Here’s a picture of our dishwasher that we shared during our Be Intentional Challenges – we enjoyed reading this guest post from Jay and look forward to implementing his tips in the future!
Conserve while you Clean your Dishes
If you are looking for easy ways to go green, one of the best places to start is in the kitchen by addressing issues in the dirty dishes department. Whether you want to cut some corners with your dishwasher or implement more eco-friendly techniques in your hand-washing routine, lighter carbon footprints and energy bills are right around the corner.
If you do not have an energy-efficient dishwasher and are unable to upgrade at this time, no worries! There are many ways to efficiently energize each cycle of your trusty dishwasher and here are just a few:
- Pre-scrape all dishes;
- Ensure no tall plates or upright utensils are obstructing the movement of the sprayers: when they can’t spin, they can’t clean;
- Make sure there is nothing preventing the soap dispenser from popping open during the cycle;
- If your dishes are not in need of a deep clean, use your washer’s “Light Load” function whenever possible.
Although you should only ever run your dishwasher when it has a full load, sometimes you need to clean what you have without waiting for more dirty dishes to pile up.
Here are some dishwasher-friendly items that you wouldn’t automatically think of to help you supplement your dish load in the washer and ease your mind about running a wasteful cycle (some of these are more advisable if your dishwasher also has a “sanitize” function):
- Toothbrush and toothbrush holder – to avoid these becoming lodged in the spinning arms or falling to the bottom, stick these in the utensil basket (not lying down on the top rack);
- Mouth guards and retainers – enclose these in the silverware caddy’s “trap” portion with a lid (also used for baby bottle caps, jar lids and liquid medicine measuring cups);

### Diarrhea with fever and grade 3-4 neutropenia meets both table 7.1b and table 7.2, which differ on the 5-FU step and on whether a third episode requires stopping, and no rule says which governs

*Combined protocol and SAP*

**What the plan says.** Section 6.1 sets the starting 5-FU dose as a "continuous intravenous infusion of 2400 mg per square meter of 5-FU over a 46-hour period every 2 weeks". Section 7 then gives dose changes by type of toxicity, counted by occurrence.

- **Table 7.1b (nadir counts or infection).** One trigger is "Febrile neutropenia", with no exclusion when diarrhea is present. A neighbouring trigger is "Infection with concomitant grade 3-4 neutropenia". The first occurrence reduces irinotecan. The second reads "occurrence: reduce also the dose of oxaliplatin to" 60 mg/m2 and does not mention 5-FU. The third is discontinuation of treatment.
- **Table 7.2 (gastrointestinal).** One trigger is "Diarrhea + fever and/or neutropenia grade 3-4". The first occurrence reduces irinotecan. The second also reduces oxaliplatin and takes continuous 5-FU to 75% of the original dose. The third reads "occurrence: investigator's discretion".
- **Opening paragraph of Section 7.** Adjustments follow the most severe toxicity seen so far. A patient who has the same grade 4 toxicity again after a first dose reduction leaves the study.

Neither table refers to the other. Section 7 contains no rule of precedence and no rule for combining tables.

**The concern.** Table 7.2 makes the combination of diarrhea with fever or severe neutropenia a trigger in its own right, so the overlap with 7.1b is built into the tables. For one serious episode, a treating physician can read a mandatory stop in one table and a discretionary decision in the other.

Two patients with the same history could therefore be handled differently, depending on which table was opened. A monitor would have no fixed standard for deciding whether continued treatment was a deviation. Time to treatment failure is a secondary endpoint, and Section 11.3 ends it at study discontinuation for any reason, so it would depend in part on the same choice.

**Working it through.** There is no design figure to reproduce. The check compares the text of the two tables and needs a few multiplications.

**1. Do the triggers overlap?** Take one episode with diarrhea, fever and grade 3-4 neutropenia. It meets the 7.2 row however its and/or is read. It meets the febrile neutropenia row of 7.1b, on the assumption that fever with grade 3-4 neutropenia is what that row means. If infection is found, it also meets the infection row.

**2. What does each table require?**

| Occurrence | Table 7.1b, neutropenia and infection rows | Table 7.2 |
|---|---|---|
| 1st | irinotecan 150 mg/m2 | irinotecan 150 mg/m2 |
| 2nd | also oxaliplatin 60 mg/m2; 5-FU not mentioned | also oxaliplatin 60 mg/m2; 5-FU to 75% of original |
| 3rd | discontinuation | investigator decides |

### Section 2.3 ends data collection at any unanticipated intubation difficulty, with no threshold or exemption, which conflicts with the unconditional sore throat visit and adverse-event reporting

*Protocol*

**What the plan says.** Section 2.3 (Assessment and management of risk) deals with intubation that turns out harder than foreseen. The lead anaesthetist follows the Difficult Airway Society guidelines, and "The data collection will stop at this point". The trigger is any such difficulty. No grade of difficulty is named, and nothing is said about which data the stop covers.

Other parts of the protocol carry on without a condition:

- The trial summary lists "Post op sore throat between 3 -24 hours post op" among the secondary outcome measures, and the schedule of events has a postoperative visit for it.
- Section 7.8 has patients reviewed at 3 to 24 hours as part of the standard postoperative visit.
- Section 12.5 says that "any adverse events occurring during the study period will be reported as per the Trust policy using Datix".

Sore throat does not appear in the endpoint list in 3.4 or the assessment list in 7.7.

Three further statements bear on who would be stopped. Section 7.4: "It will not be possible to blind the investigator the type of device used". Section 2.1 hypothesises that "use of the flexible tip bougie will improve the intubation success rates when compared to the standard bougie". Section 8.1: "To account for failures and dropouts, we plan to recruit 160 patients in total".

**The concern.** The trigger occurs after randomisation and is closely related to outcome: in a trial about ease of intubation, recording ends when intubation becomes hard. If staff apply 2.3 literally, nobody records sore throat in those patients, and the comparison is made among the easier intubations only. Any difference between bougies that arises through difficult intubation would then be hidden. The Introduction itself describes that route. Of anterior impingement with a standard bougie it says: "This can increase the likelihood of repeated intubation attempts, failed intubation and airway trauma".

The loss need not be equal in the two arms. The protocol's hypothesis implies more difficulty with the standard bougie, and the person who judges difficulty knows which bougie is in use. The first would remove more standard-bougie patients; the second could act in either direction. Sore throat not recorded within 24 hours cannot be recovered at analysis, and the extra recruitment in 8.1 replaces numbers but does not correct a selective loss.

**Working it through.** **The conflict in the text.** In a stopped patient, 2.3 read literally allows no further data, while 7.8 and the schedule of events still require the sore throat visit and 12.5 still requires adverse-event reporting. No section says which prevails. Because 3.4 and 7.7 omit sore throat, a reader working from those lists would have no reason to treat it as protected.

- Ice tray – it’s a good idea to toss these on the top rack every so often anyway to ensure a clean receptacle for your cubes;
- Pet bowls and dog toys – you might want to punch the sanitize button for when these dishes join the top rack!
You can actually save even more water and money in some instances by maximizing your hand-washing routine. And this conservation effort is free (how many eco-friendly updates can you say that about?)!
Here’s a step-by-step guide to hand-washing using a double-basin sink under your kitchen faucet.
- Making sure both basins are clean, fill up one side with hot, soapy water. Turn off the water at this point.
- Set up a drying rack and place a towel or shallow pan underneath.
- Leave the other side empty, as this is where you will place all of your sudsy dishes until ready for rinsing.
- Place your pre-scraped crockery in the hot water and allow them to soak as long as necessary.
- Scrub the dishes and place them in the other basin to await the clean water. You might consider washing your dishes largest to smallest so you can stack them and wash utensils last.
- Once all of the sudsy dishes are in the clean side, empty the soapy side and turn on the water – as hot as you can stand it – to thoroughly rinse off the dishes one at a time before transferring them to the drying rack to air dry completely.
And don’t forget about cleaning your sponges. One way to zap the germs from a well-used sponge is just that – zap it!
Place a wet (not soaking) sponge in the microwave and leave it on High power for 2 minutes. Make sure all of the steam has subsided before attempting to remove it but once it’s safe you can move it over to the rack to air dry.
As an added bonus, the steam produced by the sponge has broken up all of the grease and grime inside your microwave, making clean-up as simple as a single wipe down of the interior. Just don’t wipe it with your fresh sponge – use a paper towel or napkin instead.
Although you can drastically reduce your water consumption by hand-washing your dishes under your kitchen faucet, you can also defeat the purpose if you wash too many small loads, too often.
A good practice is to only wash dishes once a day. Many people prefer to do this at night as you have accumulated your daily total of dishes and they will have overnight to dry – not to mention how zoning out over the sink for a few minutes can be very relaxing after a long day!
What other ways have you discovered to conserve water from your kitchen sink or bathroom faucets?
Jay Harris, a Home Depot sales associate in the Chicago area, is a regular contributor to the Home Depot website. Jay writes on kitchen and bathroom topics, ranging from kitchen faucets to bathroom vanities.